Students and professors of Queens College gathered March 21 for the Virginia Frese Palmer Women and Gender Studies conference on the fourth floor of the Student Union.
The event was held in honor of Women’s History Month. Seven panelists— officials, professors, activists and authors—shared their experiences, beliefs and aspirations about different topics. Some of the topics covered included race, independent, equality and feminism.
Queens Borough President Melinda Katz, a Democrat, began the conference with a speech about her personal opinions and experiences in office as a woman.
“The next generation needs to be helped. The next generation needs to understand where we’ve come from in order to get ahead even further. So when a woman runs for president, it’s no big deal. So when an African American runs for president, it’s no big deal,” Katz said.
Political Science Professor and Senior Scholar at the Center for American Women and Politics Kira Sanbonmatsu discussed the statistics, stereotypes and demographics of women in office.
“It takes a lot more initiative to get women into office as opposed to men. Men make up 88 percent of governors in the United States. However, more women of color are holding state legislative office today [and they are] breaking the barriers,” Sanbonmatsu said.
Councilmember Inez Barron, a Democrat, worked against civil and human injustices and promoted issues from public health to affordable rent. These topics were important for electing women to office, explained Barron.
“We’ve got to remember that it’s not just about the race or the gender, but it’s about the character of the person that you’re putting in office,” Barron said. “Is it someone who really understands that this is a position of service to help elevate all people?”
Barron encouraged individuals to speak up and fight for what they believe.
“Your voice is very important. Speak out even if you’re in the minority of one or two people,” Barron said.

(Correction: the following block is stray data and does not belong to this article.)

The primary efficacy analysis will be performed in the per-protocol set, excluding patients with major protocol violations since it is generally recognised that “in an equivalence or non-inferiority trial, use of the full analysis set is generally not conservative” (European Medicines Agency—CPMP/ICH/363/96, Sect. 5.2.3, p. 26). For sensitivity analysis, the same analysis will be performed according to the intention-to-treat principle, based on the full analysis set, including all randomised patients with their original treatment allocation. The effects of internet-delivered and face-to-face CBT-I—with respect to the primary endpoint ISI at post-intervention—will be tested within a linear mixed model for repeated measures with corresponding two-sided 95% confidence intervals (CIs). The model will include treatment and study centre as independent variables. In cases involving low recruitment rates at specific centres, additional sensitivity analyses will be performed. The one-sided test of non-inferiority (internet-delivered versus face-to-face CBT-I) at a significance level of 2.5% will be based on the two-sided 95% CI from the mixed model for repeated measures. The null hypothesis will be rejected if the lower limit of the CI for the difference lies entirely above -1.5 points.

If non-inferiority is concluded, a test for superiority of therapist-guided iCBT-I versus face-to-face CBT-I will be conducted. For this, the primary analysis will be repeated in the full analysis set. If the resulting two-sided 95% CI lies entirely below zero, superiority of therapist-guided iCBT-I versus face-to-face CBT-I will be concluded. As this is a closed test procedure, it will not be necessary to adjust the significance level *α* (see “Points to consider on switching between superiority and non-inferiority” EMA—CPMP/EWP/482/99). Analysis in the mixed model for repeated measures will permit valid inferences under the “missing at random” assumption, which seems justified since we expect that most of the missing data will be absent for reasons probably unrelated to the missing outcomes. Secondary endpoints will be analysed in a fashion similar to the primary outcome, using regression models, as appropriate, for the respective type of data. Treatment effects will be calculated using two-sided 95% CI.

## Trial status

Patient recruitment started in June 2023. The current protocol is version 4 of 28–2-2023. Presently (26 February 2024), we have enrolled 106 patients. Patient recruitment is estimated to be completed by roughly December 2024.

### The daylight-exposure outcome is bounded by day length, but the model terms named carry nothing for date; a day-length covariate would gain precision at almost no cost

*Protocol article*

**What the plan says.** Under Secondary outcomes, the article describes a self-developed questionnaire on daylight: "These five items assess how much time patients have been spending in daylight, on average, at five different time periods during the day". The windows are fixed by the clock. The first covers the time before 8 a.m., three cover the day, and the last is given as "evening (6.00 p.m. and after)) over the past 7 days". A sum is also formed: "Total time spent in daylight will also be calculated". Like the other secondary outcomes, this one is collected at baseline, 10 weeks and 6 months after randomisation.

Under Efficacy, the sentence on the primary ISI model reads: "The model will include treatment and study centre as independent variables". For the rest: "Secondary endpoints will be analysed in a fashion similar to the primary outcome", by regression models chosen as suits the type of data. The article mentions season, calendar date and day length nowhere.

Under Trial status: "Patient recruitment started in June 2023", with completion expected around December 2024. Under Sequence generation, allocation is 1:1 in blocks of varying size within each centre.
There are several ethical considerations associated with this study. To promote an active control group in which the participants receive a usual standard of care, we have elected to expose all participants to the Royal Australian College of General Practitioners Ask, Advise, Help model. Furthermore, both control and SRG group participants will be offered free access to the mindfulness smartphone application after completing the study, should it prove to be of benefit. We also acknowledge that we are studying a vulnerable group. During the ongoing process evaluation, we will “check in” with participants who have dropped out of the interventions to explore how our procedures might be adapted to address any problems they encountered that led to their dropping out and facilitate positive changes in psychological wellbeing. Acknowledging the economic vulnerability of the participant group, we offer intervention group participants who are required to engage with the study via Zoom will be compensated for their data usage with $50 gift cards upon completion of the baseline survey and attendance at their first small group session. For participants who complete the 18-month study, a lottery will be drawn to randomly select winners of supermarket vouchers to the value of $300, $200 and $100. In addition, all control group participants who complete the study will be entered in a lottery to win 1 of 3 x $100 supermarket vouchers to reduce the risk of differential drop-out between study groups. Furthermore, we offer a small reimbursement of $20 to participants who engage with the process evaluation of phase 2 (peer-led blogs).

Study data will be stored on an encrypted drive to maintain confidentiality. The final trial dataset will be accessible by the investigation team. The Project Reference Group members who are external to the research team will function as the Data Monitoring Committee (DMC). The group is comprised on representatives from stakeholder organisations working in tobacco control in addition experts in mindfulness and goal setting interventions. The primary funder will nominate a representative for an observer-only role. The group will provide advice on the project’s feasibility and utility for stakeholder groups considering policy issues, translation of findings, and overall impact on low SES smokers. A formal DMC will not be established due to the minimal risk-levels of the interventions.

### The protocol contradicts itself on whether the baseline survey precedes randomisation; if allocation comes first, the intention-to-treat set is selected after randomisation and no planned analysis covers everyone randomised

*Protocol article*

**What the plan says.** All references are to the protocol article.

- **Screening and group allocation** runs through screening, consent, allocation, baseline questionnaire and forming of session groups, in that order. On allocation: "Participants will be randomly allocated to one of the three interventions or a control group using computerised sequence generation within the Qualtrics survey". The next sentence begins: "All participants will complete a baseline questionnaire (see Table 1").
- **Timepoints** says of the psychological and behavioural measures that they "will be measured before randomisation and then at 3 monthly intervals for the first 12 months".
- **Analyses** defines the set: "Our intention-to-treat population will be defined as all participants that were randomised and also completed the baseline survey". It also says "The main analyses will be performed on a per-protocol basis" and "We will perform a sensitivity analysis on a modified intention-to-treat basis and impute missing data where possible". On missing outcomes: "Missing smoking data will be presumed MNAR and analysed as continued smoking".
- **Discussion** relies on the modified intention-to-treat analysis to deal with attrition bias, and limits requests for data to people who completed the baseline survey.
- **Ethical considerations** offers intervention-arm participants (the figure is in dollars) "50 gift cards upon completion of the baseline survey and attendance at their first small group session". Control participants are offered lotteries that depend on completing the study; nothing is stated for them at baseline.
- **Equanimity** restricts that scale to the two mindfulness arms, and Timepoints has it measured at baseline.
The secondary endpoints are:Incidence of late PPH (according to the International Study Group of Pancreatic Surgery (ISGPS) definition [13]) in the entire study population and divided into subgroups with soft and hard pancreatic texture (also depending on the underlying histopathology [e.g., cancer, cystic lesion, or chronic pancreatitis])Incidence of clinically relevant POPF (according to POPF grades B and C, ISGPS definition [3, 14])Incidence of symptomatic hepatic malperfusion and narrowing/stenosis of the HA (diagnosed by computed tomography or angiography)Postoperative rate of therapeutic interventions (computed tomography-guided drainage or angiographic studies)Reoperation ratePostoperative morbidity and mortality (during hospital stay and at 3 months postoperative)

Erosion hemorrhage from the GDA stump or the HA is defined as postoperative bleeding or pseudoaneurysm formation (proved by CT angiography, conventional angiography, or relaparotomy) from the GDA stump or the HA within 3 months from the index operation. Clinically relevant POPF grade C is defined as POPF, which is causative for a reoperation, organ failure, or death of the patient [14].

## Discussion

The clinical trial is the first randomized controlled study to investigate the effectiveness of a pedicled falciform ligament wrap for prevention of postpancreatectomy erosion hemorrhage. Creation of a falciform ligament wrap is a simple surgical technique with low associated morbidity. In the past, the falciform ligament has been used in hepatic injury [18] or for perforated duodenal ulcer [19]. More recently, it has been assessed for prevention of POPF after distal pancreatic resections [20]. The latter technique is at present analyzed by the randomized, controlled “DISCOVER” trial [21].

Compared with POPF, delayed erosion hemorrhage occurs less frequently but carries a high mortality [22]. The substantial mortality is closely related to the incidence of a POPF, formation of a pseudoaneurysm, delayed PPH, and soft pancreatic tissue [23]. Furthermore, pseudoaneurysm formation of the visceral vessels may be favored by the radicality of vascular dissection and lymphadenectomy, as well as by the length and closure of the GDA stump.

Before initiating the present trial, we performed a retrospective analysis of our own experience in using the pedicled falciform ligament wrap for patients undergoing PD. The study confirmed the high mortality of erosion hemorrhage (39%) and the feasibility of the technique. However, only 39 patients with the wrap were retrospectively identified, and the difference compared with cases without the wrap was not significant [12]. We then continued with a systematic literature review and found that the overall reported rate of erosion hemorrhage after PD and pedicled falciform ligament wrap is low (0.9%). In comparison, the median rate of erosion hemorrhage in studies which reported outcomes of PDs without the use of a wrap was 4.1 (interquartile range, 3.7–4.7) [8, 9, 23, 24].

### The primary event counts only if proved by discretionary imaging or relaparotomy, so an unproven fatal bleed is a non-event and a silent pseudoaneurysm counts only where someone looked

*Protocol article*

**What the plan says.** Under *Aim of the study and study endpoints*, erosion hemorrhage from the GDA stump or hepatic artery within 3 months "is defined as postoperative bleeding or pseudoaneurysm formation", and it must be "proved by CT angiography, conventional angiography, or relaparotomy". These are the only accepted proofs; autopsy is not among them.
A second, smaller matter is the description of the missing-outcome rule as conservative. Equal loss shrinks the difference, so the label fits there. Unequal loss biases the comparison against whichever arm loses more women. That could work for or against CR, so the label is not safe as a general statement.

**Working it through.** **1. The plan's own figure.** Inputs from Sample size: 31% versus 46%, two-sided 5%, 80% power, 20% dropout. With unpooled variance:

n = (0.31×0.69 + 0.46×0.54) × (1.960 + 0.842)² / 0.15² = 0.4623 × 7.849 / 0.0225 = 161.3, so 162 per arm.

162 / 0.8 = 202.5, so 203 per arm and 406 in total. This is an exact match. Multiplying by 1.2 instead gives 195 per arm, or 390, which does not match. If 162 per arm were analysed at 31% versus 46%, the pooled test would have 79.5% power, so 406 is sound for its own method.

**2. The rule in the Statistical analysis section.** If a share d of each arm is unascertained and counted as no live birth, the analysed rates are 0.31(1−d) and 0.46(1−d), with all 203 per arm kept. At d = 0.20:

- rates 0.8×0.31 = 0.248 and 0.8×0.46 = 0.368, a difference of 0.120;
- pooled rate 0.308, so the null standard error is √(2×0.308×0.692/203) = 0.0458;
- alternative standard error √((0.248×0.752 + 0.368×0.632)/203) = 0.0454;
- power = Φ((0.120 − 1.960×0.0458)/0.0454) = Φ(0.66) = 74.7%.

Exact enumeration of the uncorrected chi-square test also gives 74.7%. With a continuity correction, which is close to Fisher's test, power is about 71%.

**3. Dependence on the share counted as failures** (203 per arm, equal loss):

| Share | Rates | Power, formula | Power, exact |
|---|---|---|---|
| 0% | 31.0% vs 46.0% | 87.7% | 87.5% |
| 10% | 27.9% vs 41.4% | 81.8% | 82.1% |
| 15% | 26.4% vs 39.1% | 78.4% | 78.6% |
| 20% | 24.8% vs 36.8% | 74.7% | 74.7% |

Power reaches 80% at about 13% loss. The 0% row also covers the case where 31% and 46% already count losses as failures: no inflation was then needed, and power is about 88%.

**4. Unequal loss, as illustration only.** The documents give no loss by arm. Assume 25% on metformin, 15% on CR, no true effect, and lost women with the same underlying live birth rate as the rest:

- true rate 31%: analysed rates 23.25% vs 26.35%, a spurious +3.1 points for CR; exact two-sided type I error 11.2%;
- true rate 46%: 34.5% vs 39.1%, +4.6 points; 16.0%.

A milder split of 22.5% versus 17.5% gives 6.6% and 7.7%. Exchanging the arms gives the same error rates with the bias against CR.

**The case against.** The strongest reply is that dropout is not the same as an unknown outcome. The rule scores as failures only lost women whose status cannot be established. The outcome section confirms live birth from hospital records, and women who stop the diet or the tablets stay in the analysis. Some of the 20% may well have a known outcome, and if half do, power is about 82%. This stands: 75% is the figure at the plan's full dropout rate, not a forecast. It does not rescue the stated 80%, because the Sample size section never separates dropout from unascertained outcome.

Inspirations, like Shirley Chisholm, were brought up by several panelists. Nichola Gutgold, author and Professor of Communication Arts and Sciences at Penn State, discussed her other inspirations and topics mentioned in her books.
“We still have difficulty in our country when it comes to women and power. When more women run, it will become less remarkable for them to go against each other. Appearance and qualifications are always in the spotlight when it comes to women. Women have to confront lookism,” Gutgold said.
Differences among genders, along with equality, was a frequent topic among the panelists.
Rep. Carolyn Maloney, a Democrat, became the first woman to represent New York’s 12th congressional district, which covers parts of Queens, Brooklyn and Manhattan. She helped pass legislation that targeted the demand side of sex trafficking, created annual mammograms for women on Medicare and provided funding to process DNA rape kits.
Maloney spoke about gender equality, feminization, discrimination in paychecks and discrimination against women.
“The equal rights amendment that men and women should have equal opportunity under the laws of our great country hasn’t been able to move. I think that shows you something that is deep and strong that there is discrimination against women. From where I come from, I never thought that I would see a woman taken seriously for president [and], much less, have a real degree of probability of becoming president,” Maloney said.